Here is a progression of “restorations” – in the back, a Goodell-Pratt No.05 (as opposed to a No.5, go figure. Or, more likely, a 379), just a cleanup and lube. Middle, a Millers Falls No.5. I had to repair a cracked spoke so I went ahead and did some filing and sanding on the gear and frame. Then painted. Then refinished the wood (once I get started …). Front, the MF #2 that I went nuts on (see previous posts).
Is it worth it? Only for the bling factor (the picture at right shows the No.2 as I bought it); once cleaned and lubed there isn’t much more you can do to improve how they work. These were mass produced inexpensive drills. Cast iron plain bearings need slop to function, they aren’t going to be as tight and smooth as, for example, a needle or cup/cone bearing (ala bicycle pedals). The gear mesh is functional, not great. The chucks don’t have the grip of modern keyless chucks. The one really nice feature is the ball bearing thrust plate (the two MFs), it is cheap, simple and really works well. I like the smaller drills for things like hinge pilot holes and counter sinking but for anything much bigger, an electric drill is just a better tool. A cordless screw driver with a drill chuck would probably be pretty nice. If you could get one that didn’t use a hex shank for mounting (wobble, wobble).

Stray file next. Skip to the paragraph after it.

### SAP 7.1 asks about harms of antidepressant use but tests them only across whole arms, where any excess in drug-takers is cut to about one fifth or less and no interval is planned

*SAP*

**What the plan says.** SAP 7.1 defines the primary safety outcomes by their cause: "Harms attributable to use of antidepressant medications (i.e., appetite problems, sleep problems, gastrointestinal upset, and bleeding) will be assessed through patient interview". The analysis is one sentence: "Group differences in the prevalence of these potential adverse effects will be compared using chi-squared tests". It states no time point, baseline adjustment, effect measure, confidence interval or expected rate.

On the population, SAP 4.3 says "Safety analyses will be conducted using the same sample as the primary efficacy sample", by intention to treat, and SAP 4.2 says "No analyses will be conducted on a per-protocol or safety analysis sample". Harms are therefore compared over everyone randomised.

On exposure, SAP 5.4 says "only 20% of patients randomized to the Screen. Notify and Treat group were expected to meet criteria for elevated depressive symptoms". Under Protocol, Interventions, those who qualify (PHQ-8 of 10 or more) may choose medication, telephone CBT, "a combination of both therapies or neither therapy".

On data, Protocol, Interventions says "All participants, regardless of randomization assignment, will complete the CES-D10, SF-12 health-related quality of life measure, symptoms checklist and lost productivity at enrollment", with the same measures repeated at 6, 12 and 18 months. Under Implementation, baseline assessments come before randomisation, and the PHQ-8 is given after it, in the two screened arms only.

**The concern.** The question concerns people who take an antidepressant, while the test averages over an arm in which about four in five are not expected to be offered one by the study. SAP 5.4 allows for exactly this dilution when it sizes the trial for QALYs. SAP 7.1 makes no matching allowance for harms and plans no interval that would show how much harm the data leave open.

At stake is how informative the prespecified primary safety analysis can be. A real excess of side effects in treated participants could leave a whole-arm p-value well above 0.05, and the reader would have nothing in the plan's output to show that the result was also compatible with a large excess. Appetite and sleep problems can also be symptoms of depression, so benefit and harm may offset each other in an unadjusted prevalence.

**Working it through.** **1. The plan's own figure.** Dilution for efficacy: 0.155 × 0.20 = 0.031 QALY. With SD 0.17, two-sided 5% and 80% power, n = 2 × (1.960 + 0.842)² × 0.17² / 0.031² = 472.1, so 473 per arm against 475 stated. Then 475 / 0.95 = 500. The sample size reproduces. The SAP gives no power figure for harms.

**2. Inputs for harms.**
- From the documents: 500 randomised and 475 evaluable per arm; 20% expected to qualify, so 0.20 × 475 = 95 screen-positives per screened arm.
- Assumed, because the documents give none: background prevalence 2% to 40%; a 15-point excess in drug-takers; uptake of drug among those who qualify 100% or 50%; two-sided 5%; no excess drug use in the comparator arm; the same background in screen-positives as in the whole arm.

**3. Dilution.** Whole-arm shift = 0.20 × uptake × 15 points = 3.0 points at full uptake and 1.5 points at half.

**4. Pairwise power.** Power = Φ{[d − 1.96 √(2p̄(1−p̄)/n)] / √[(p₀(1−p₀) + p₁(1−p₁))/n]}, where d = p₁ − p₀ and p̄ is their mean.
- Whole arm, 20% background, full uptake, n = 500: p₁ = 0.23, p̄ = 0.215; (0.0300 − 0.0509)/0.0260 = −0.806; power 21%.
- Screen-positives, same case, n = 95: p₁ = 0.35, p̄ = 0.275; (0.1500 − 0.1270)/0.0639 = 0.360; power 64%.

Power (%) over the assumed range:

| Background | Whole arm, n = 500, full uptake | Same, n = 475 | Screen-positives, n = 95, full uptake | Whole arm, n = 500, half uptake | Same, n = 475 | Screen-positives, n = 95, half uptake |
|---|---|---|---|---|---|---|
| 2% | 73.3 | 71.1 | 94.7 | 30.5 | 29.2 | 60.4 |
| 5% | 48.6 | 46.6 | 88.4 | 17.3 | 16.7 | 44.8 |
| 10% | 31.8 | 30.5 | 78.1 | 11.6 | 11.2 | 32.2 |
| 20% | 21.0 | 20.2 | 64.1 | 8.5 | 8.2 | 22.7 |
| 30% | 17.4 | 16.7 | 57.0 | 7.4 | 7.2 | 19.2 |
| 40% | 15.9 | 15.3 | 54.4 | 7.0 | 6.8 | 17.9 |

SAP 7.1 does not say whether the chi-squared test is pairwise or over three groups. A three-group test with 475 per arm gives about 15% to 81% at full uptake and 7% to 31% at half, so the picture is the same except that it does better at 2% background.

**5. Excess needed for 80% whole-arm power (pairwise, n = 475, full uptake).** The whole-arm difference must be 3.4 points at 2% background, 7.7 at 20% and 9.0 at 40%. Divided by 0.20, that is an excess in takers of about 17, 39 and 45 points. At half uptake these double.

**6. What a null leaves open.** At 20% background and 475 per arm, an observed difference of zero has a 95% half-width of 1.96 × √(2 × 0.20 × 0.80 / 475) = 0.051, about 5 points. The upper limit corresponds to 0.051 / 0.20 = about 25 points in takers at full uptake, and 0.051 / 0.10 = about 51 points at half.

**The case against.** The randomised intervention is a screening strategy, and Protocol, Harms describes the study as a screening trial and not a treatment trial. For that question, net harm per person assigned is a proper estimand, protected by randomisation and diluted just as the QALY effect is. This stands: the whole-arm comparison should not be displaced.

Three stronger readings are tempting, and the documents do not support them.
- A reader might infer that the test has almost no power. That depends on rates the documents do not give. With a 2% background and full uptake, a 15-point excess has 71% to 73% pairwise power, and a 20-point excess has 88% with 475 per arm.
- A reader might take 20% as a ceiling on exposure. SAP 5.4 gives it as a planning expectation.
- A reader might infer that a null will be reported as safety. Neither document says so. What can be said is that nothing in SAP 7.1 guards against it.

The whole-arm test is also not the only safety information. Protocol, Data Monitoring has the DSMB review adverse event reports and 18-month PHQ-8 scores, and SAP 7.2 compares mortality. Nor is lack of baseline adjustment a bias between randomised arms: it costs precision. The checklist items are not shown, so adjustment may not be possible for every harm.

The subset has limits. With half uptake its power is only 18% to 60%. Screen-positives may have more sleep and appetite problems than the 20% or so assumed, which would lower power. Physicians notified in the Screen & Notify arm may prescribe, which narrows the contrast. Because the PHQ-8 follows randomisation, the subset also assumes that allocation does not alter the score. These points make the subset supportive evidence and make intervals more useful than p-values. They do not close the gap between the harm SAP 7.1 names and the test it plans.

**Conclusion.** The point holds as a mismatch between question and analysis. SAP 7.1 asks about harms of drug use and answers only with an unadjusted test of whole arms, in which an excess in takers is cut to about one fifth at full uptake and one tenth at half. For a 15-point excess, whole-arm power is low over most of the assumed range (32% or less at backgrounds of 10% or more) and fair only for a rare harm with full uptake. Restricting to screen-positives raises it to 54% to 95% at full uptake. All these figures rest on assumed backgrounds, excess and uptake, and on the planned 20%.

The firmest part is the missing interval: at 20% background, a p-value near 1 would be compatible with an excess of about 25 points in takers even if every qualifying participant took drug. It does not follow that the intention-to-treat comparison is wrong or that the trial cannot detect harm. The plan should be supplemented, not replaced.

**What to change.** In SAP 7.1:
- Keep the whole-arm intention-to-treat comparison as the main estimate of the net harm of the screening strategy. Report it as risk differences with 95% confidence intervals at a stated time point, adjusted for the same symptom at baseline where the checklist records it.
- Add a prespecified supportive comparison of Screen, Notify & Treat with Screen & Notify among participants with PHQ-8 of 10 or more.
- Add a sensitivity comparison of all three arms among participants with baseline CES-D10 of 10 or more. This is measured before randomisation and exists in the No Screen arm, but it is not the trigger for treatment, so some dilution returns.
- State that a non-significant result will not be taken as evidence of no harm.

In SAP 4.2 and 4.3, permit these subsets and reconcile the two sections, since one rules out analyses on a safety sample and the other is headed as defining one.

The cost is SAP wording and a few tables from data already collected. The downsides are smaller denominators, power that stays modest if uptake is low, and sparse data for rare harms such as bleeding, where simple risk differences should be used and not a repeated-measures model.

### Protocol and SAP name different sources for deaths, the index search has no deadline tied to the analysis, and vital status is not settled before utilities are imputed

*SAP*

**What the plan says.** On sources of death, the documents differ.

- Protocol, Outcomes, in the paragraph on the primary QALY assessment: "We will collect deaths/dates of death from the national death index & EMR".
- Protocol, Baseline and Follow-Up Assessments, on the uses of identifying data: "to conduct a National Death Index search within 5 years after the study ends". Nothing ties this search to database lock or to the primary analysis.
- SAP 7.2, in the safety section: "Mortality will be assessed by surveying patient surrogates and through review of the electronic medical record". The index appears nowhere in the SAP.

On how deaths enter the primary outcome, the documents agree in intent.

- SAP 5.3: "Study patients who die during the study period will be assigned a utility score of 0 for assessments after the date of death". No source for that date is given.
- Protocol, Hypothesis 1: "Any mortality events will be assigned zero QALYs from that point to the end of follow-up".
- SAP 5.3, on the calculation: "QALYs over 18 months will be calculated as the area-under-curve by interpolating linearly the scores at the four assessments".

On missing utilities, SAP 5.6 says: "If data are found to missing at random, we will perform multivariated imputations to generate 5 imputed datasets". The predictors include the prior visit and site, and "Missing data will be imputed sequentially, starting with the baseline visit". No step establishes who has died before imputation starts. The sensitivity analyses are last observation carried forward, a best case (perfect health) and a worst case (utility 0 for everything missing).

- Spoke spear - for digging nipples out of a puddle of linseed oil and putting them in a deep(ish) dish rim socket. Serrations really help retain the nipple. No idea of the angle, just stuck a shim under the front of the spinner and ground away.I guess Abom torque isn't always the answer. Interesting - no springs, a belleville washer stack instead.Well, I didn't expect that to work, but nothing took flight. Fly cutting steel on a mag chuck as weld prep. The chuck is so new it doesn't have a model number. Or serial number for that matter.